On Monday evening on the 25th of December 2017 our marginalized community, the Sengwer forest Indigenous Peoples of Embobut forest, received a Christmas present that no one should have to receive.
Over 100 armed Kenya Forest Guards (KFS) were deployed to Tangul KFS camp in Embobut forest. They brought great fear to our community:
– fear that once more our homes and possessions would be burned,
– fear that we would be forced off our ancestral lands and
– fear that members of our community would be harassed and arrested.
On 29th December KFS guards started to forcefully and unlawfully evict us from our ancestral lands in Kapkok, Koropkwen and Kaptirpai glades in Embobut forest:
– they have been going house to house searching for community members and leaders,
– they use live bullets to scare people,
– they have been burning our homes and possessions, and
– they have arrested people and even took a 6-year old boy from his family, later releasing him in the forest far from home.
The fact that KFS chose to come at Christmas and operate at New Year shows that they are not acting in good faith. They are acting in a way to avoid scrutiny. They know the courts are closed at that time, that the media and politicians are on holiday then. They want to do damage when no one is there to see. Is this how state agencies act when they are acting according to the law?
We have a court case that should protects us. We secured an injunction against being evicted in March 2013 and yet have been evicted many times since. Those evicting us should follow the due process of the law not act outside the law. We are following up our issues with the rightful people – both the courts and the National Land Commission. Meanwhile, KFS and the Ministry are taking short cuts and acting maliciously. We will be asking the Clerk of the National Assembly and the Clerk of the Senate to make sure that Parliament investigate the actions of KFS and the Ministry of Environment and Natural Resources. They need to obey the law.
This is nothing new for us. We have repeatedly experienced forced evictions at the hands of the KFS. Its wardens have regularly burned our homes, along with stores of food, blankets, school uniforms and books. Over the years they have made thousands of our people homeless in what at night can be a cold high land to have no home. Old people and others have died from cold and illness resulting from evictions. Community members have been continually harassed, including women being raped.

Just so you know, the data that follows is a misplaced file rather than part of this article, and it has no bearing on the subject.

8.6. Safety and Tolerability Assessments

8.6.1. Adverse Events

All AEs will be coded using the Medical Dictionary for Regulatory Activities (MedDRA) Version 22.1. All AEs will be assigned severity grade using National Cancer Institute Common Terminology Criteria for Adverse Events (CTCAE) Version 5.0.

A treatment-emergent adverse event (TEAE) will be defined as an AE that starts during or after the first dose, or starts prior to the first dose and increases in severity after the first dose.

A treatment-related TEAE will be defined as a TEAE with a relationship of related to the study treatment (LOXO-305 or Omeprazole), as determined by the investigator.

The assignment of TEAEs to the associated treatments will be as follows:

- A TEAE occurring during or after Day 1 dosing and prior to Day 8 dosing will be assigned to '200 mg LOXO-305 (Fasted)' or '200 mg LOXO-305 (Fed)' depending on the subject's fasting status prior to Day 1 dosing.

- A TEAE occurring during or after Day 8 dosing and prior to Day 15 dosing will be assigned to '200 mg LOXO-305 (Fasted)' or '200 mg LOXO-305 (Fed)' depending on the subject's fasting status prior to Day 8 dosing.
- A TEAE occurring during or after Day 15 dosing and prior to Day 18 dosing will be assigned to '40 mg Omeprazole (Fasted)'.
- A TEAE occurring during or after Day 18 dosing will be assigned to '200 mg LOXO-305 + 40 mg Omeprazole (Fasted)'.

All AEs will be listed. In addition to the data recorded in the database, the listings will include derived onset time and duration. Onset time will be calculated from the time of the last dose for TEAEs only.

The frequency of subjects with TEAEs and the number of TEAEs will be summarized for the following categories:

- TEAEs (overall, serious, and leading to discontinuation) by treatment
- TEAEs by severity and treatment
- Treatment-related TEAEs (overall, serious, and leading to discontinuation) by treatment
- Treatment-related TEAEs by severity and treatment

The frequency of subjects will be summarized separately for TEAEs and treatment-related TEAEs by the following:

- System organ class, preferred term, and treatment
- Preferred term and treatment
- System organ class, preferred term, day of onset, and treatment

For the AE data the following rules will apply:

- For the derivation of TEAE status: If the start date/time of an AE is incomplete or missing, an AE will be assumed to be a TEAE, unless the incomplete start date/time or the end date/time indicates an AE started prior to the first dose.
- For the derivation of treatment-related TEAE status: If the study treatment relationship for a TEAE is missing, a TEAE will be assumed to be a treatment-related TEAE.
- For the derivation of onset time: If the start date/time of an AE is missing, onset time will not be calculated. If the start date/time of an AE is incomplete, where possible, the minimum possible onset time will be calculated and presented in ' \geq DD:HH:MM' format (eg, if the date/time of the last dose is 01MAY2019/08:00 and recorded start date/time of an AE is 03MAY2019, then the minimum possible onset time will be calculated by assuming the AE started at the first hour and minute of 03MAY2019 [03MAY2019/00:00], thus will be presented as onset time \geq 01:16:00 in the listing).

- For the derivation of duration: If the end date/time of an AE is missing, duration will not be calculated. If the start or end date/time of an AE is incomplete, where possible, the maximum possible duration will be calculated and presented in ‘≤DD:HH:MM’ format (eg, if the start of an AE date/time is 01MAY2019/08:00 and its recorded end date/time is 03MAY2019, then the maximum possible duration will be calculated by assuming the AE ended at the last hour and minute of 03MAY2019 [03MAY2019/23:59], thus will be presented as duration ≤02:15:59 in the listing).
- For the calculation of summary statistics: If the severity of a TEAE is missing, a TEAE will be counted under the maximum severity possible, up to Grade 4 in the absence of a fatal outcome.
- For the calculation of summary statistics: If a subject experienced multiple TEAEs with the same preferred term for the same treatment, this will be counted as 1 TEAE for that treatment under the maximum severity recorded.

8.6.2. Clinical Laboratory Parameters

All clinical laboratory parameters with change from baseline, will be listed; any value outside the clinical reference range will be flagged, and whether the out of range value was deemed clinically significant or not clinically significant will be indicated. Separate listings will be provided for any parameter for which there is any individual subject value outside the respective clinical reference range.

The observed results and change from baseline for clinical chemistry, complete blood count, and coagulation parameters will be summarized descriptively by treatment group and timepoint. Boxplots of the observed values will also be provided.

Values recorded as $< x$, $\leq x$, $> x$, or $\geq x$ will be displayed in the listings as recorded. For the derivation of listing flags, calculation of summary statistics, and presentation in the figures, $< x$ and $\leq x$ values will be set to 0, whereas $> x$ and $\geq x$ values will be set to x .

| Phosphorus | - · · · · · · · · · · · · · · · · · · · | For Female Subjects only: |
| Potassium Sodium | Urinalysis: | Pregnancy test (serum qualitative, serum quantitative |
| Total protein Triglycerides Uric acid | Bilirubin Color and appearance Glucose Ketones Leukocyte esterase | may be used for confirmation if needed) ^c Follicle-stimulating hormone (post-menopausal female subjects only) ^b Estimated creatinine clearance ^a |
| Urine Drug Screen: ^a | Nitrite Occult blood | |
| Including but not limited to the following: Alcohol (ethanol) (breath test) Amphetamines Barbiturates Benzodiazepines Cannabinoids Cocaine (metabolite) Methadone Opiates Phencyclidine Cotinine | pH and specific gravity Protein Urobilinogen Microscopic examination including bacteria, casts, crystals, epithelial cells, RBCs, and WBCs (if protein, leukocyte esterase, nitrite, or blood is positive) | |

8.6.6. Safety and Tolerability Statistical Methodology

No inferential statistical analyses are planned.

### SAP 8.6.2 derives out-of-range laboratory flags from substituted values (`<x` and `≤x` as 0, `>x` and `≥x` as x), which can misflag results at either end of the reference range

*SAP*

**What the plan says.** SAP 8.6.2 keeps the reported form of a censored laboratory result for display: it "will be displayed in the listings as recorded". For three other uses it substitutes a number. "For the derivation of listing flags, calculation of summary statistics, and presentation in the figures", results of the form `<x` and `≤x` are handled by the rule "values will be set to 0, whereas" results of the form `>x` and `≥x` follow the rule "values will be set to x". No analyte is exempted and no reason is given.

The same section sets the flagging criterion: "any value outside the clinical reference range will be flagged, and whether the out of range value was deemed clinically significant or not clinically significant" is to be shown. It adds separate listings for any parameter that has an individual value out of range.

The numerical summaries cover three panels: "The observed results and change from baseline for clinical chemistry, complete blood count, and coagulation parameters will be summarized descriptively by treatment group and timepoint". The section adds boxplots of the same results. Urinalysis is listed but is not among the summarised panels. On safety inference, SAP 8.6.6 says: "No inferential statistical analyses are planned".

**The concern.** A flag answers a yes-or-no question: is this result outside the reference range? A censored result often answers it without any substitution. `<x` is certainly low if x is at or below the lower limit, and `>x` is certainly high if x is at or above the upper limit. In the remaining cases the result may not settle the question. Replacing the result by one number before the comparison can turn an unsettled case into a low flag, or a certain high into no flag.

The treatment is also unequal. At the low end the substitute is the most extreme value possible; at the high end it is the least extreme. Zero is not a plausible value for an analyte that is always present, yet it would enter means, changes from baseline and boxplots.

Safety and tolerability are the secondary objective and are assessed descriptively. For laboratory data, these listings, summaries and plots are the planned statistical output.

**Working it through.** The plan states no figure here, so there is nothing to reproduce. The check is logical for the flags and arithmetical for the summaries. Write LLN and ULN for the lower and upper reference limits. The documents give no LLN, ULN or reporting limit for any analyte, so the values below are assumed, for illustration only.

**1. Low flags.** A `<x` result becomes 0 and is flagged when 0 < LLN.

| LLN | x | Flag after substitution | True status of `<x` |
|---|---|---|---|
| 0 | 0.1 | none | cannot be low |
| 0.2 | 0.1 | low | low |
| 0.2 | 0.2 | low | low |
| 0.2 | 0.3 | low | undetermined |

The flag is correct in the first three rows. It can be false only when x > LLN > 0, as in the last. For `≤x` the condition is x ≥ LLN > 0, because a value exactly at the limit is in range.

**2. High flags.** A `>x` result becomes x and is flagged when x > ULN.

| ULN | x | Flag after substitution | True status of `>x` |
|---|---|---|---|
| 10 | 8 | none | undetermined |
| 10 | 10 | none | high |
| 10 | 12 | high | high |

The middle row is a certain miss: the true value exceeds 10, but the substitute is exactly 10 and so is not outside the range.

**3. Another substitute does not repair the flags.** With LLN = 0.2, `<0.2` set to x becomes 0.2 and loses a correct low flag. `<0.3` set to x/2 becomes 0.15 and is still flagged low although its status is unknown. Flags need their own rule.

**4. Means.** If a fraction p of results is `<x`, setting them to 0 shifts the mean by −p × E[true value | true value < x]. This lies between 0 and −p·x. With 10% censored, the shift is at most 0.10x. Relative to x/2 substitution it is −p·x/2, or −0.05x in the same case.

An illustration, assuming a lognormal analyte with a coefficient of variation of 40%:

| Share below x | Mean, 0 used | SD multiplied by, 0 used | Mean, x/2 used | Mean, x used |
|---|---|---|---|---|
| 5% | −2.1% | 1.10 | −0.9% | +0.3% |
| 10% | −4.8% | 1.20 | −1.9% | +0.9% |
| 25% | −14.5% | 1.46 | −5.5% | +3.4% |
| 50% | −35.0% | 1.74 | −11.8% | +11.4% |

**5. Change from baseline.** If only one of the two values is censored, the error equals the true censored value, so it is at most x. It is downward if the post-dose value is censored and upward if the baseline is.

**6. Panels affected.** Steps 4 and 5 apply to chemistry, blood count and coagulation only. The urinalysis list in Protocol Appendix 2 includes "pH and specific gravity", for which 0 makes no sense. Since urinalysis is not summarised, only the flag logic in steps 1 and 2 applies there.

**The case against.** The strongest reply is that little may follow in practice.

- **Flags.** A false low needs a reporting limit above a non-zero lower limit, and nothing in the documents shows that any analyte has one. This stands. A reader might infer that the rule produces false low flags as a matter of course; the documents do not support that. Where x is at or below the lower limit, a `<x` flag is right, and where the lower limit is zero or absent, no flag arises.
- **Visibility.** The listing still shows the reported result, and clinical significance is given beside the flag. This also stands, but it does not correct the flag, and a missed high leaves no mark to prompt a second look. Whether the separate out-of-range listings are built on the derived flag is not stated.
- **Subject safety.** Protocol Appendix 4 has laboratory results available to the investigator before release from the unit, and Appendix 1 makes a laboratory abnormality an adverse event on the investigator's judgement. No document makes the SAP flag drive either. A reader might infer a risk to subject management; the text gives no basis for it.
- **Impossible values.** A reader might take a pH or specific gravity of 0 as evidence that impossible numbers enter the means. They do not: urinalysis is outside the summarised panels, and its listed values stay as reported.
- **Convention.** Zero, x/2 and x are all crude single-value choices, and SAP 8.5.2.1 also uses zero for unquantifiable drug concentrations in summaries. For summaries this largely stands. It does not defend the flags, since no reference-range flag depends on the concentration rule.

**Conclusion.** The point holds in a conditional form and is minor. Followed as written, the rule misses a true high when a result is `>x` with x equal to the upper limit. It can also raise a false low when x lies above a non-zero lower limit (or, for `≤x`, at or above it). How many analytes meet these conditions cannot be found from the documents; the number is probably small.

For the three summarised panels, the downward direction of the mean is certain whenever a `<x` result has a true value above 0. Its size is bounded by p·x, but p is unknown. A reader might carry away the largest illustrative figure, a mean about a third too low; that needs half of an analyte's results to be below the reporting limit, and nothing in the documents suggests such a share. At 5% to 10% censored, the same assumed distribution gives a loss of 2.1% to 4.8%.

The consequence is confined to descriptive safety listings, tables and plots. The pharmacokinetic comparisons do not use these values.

The Ministry and KFS continually claims that they are evicting squatters, while at the same time blocking visits by KNCHR, by Amnesty International and by other independent bodies, because they know full well that the truth is that these are our ancestral lands, and our rights to our ancestral lands are recognised in Article 63 of the Constitution.
They say it is because the high forests of Embobut and the Cherangany Hills are one of the 5 water towers of Kenya, that these forests need to be protected for the water in Kenya to flow.
We agree that our forests need to be protected, both because they are fundamental to our way of life, and because they regulate the flow of water to downstream communities. But we know that from bitter experience that when our community rights to our lands are not recognised then we cannot protect our forests and our lands. We have seen first the colonial government and then governments since independence allow the marginalisation of communities like ours:
– We expected our community rights to our lands to be recognised after independence from the British, instead the insecurity and evictions continued.
– We expected our rights to our lands to be recognised once the 2010 Constitution clearly stated (in Article 63.2.d.ii) that ‘lands traditionally occupied by hunter-gatherer communities’ such as ours are community lands. Instead the insecurity and evictions have continued.
The only way to secure these lands and protect these forests is to secure our community’s rights to our lands. Across the world where Indigenous Peoples’ collective rights to their forests is recognised their forests are far better protected than when armed guards are brought in from outside: armed guard and institutions who have no long term interest and care for these lands.